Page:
attempt to persuade them that this is in their best interest. I am
hoping that this becomes a good source for new instructors, especially,
to investigate possible textbooks, but also for anyone who is
interested in seeing the new texts that are coming out. I have a key
and so does Diane, so anyone who wishes to check it out can contact
either one of us.
• from Publius:
Speech and English Summit Concludes with New Mission Statement
Since the first Speech-English Summit took place forty years ago, there have been numerous debates over purpose of the Summit’s mission. Fortunately, after a week sequestered in the hills of San Francisco, the current representatives of Speech and English came to a historic agreement in the revision of their mission statement, which reads as follows: “Poop regularly, and use your words.” Check your mail for next year’s agenda.
Representatives pictured left-to-right include Oliver (wearing the same outfit his father wore at the very first summit), Catherine, Elizabeth, and Nithan.
• from Julie Young, Title III co-coordinator:
Top 5 comments on basic skills papers?
Basic Skills Teachers, please take a minute to give a virtual primal scream and share your top five revision suggestions for students. What five comments do you find yourself writing over and over and over again on your students' papers? I'd like to see the comment just as you write it, and I'd like to focus on process suggestions rather than sentence-level errors.
This will help Craig and me in our redesign and reconfiguration of the lab page and activity guide for our upcoming Carnegie residency.
Please send your comments to email@example.com. We'll post the top five in the next issue.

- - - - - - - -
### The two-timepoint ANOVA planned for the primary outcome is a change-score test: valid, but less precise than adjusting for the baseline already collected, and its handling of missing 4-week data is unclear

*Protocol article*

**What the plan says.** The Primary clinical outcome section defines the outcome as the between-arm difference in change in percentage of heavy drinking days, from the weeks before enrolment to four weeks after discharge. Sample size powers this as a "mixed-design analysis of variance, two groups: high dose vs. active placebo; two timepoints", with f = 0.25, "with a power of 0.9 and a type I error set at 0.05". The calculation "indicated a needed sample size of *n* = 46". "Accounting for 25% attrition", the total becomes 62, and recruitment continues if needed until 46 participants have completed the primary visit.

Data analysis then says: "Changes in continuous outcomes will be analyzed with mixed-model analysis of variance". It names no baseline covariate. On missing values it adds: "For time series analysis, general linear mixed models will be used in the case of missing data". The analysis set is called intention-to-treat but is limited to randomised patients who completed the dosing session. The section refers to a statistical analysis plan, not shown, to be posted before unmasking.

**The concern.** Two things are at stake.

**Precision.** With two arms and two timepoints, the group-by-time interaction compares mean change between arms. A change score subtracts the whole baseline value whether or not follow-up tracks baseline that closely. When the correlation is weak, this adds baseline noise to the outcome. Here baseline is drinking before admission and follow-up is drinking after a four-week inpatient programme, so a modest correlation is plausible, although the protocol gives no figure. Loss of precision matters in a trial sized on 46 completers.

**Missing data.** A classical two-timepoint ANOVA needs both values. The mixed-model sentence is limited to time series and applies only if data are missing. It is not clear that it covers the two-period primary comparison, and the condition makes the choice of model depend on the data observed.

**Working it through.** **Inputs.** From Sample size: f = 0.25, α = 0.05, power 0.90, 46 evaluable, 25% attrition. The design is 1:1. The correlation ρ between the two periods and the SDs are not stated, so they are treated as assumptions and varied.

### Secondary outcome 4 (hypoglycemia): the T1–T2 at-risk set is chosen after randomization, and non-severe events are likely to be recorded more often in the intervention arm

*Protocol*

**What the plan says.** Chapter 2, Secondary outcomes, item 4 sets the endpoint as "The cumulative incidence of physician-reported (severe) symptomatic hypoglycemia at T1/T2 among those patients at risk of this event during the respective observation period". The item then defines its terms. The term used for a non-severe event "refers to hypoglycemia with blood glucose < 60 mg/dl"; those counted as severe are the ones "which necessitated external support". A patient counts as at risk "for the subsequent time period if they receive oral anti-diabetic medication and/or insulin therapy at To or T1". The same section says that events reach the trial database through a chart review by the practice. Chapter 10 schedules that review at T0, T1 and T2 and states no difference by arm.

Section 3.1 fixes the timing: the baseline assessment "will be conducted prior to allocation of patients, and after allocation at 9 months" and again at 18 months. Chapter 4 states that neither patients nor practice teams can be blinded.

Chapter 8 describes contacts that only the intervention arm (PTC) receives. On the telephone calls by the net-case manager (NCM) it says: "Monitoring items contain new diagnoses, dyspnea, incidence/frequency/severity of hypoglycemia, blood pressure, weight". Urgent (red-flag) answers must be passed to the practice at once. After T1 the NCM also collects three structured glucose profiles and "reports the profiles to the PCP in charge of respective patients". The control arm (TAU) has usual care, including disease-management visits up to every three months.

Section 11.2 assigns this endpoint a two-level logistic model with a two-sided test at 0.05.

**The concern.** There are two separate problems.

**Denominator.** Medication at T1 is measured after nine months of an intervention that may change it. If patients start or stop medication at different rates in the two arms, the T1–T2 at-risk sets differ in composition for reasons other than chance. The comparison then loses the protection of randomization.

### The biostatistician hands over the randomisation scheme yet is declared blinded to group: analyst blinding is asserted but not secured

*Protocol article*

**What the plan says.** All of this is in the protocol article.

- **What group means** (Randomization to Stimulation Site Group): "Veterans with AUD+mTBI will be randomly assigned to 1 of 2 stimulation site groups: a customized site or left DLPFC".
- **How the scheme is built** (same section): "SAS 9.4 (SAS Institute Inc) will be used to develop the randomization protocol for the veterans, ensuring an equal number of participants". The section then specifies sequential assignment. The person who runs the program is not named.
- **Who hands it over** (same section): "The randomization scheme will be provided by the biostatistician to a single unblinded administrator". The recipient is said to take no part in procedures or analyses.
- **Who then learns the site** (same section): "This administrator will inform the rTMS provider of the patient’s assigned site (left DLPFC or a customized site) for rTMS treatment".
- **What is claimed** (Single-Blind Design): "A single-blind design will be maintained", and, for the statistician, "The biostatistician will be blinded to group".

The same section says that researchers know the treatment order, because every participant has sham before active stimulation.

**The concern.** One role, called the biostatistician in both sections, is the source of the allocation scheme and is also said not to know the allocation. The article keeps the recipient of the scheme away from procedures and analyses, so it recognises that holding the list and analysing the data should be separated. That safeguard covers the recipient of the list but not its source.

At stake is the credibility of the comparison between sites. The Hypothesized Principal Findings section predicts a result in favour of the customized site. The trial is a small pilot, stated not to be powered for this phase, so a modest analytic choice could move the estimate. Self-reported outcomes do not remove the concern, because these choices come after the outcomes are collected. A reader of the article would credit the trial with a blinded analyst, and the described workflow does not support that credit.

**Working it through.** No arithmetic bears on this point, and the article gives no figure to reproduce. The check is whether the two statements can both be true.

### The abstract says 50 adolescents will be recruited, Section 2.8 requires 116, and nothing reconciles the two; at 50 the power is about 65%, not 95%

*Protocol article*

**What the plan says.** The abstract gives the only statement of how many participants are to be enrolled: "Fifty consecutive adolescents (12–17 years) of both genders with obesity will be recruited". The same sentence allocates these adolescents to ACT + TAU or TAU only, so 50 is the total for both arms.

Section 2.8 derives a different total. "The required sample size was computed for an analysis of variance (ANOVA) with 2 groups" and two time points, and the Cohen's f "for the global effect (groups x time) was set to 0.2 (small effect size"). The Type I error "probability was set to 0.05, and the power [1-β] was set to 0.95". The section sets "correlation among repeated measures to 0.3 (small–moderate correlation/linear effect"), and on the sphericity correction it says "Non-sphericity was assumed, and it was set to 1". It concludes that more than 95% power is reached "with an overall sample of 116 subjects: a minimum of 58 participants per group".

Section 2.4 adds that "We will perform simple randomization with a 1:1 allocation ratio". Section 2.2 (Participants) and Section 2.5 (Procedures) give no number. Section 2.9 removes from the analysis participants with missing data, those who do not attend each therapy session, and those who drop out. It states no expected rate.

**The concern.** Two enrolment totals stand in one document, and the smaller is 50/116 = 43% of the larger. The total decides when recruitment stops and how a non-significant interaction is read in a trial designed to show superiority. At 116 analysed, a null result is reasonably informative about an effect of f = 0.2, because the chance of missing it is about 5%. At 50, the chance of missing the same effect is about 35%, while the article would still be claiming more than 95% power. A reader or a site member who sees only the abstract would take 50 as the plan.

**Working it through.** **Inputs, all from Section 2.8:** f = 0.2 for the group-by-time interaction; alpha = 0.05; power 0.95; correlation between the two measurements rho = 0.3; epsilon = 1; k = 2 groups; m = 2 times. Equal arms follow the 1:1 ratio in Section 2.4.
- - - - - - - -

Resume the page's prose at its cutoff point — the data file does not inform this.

• from Craig Kleinman, lab coordinator:
Reading Lab updates
We are very happy to announce that Zoya Zeylikovich has already begun her tenure as our new full-time Reading Lab 3598, joining Richard Gale in our continuing efforts to make the Reading Lab a wonderful place for students to improve their literacy skills. Zoya brings to the job a great love of literature and an extremely impressive computer and learning assistance background. Please introduce yourself to her if you haven’t already. Learn more about Zoya as she braves the newsletter’s hot seat.
Most of the reading groups have been quite popular. Session two has already begun, so please let your students that the final reading group session will be after spring break—unless they want to join Christoph Greger’s six-week Neuromancer session beginning the week before spring break. Jump to more about times and books.
Please, if you would like to lead a reading group this fall and/or have an idea for a book that would be good primarily for basic skills students, contact your humble lab boy, Craig Kleinman. Try to think of a book not often used in the classroom.